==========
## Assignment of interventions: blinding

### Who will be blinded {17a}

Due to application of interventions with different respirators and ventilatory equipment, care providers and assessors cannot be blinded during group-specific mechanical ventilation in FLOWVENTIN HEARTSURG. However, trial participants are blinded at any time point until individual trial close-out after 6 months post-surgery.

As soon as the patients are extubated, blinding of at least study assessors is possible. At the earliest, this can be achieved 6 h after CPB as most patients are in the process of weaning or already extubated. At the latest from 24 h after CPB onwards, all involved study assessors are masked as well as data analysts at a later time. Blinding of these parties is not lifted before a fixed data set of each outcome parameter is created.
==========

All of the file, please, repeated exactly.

## Assignment of interventions: blinding

### Who will be blinded {17a}

Due to application of interventions with different respirators and ventilatory equipment, care providers and assessors cannot be blinded during group-specific mechanical ventilation in FLOWVENTIN HEARTSURG. However, trial participants are blinded at any time point until individual trial close-out after 6 months post-surgery.

As soon as the patients are extubated, blinding of at least study assessors is possible. At the earliest, this can be achieved 6 h after CPB as most patients are in the process of weaning or already extubated. At the latest from 24 h after CPB onwards, all involved study assessors are masked as well as data analysts at a later time. Blinding of these parties is not lifted before a fixed data set of each outcome parameter is created.